The only difference is that the word 'Theos' (meaning God) which comes from the Greek, is called 'theory' in science, instead of 'theology' in traditional and openly metaphysical religious tradition.
wrong. try looking up the real etymologies of the two words instead of coming up with your own invalid ideas (just because they both have "theo" does not mean they share a root).
Here's the etymology for "theory", from the Online Etymology Dictionary (quoted from www.dictionary.com:
1592, "conception, mental scheme," from L.L. theoria (Jerome), from Gk. theoria "contemplation, speculation, a looking at, things looked at," from theorein "to consider, speculate, look at," from theoros "spectator," from thea "a view" + horan "to see." Sense of "principles or methods of a science or art (rather than its practice)" is first recorded 1613. That of "an explanation based on observation and reasoning" is from 1638. The verb theorize is recorded from 1638.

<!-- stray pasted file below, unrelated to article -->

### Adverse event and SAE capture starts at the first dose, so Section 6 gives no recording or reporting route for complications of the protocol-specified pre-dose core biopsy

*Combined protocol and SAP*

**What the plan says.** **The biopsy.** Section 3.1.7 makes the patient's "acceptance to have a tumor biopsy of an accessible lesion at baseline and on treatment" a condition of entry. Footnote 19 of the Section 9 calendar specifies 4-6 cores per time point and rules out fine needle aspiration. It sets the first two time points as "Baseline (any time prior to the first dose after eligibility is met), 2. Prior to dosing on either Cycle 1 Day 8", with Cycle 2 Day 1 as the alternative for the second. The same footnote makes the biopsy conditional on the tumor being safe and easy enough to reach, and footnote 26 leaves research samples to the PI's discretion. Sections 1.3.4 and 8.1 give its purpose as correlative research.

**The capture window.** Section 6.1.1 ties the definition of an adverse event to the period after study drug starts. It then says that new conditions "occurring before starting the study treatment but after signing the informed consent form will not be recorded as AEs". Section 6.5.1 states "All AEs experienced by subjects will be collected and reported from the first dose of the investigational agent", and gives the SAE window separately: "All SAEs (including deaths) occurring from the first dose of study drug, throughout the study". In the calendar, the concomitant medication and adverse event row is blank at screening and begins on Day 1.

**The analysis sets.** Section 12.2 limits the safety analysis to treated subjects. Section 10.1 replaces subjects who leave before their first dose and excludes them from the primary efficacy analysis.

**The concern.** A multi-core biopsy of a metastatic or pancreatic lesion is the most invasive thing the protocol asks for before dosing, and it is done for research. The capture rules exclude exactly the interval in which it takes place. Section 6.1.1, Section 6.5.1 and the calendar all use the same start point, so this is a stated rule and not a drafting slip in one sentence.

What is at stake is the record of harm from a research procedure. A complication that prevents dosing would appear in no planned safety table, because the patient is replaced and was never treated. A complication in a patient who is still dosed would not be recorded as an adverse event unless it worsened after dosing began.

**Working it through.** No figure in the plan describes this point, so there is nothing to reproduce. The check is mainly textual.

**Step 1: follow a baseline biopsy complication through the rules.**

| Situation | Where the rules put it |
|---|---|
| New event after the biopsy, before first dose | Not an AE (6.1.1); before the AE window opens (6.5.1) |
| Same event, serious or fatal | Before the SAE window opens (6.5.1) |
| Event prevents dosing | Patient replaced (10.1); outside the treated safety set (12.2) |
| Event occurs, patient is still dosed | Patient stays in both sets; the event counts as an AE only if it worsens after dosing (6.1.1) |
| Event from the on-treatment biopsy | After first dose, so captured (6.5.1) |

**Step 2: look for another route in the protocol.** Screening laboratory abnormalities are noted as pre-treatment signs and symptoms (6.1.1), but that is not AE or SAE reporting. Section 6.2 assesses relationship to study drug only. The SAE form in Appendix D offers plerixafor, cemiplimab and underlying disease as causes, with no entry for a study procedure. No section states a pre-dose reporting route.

1362, from O.Fr. theologie "philosophical treatment of Christian doctrine" (14c.), from L. theologia, from Gk. theologia "an account of the gods," from theologos "one discoursing on the gods," from theos "god" (see Thea) + -logos "treating of."